Saturday, October 21
When the history of Martha Rainville's campaign for the U.S. House of Representatives is written, it will be a story of missteps and missed opportunities.

Going into this campaign, we had high hopes for her. She appeared to be an accomplished leader who, as Vermont's adjutant general, succeeded in a field not exactly known as being hospitable to women.

She has the personality and the temperament to be in politics and looked at the beginning as though she would be a formidable Republican candidate.

As it turned out, her lack of political savvy and experience has hurt her time and time again.

Rainville spoke of ethics, and accepted campaign money from some of the most ethically challenged Republican members of Congress. She spoke of the need for change in Washington, but has said that changing the current House leadership won't make a difference. She says she'll be an independent voice for Vermonters, yet supports issues that most Vermonters oppose, such as President Bush's tax cuts for the wealthy and the ongoing debacle in Iraq.

She has mostly gotten a free pass from the Vermont press for her various missteps. But her lack of experience remains troubling, as are her often wishy washy stands on the issues.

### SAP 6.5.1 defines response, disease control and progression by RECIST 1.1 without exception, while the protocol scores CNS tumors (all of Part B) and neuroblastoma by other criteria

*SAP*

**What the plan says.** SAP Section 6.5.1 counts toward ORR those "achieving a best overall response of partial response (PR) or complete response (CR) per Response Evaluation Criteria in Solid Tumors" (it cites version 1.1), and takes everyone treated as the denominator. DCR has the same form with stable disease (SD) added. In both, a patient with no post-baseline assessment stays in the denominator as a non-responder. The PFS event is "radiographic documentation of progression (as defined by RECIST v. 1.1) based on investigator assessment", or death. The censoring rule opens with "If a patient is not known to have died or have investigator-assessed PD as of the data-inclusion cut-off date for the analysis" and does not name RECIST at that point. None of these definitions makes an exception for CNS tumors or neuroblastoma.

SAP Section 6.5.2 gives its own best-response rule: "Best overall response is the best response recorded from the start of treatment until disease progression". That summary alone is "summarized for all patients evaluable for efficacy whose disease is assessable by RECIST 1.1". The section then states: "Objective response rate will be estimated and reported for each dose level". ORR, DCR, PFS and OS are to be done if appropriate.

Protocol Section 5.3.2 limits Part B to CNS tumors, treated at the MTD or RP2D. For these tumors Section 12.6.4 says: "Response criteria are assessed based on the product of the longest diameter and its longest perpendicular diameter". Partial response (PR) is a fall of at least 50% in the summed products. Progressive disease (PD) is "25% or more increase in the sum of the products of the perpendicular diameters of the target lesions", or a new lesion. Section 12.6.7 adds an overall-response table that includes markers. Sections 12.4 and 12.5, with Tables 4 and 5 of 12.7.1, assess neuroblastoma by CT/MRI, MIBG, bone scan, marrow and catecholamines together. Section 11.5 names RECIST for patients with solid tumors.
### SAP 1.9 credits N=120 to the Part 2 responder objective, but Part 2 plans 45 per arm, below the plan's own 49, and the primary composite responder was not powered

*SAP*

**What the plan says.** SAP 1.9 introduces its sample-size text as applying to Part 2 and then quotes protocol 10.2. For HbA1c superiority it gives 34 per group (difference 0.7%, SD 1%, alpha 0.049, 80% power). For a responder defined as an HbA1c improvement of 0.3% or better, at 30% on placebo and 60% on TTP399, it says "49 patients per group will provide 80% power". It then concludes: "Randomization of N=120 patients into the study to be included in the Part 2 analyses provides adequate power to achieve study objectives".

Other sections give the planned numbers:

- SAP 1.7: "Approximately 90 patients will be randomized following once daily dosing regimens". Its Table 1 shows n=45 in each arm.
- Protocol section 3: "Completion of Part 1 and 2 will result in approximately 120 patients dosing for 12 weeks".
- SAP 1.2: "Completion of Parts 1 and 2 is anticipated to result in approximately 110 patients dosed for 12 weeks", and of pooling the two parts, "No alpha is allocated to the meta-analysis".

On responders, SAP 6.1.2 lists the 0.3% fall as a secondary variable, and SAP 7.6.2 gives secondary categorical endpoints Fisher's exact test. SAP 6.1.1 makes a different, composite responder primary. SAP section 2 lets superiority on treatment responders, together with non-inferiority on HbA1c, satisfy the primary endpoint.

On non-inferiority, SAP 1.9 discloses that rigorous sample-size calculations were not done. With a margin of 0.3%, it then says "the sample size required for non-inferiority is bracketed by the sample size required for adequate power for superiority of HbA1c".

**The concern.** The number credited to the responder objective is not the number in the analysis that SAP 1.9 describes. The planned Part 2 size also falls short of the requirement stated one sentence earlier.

Outgoing Senate President Peter Welch, the Democratic Party's candidate, is, by contrast, an open book. With a lengthy record of public service, there are few unknowns about Welch.


He is an experienced politician, which is not necessarily a bad thing when it comes to getting things done in Washington.

Welch is clear about what he stands for. He opposes the Bush tax cuts and believes U.S. troops should be withdrawn from Iraq as soon as is practical. He wants to raise the federal minimum wage and protect Social Security from those who want to privatize it. He believes in fiscal responsibility and that only a Democratic-controlled Congress can deliver that.

That is, we think, the most critical part of this contest. Control of the House may shift to the Democrats after this election. If that happens, the worst excesses of the Bush administration may finally be reined in.

For all of Rainville's assurances that she will put Vermont's needs ahead of her party's, she will be part of the majority if the GOP retains control of the House. As we have seen, there is little independence allowed by the Republican leadership. GOP members have to toe the line and do what the leadership and the White House wants, or face the consequences.

Change is needed in Washington, and we do not believe that Martha Rainville, as a Republican, will be able to bring that about.

For that reason, the Reformer endorses Peter Welch for the U.S. House.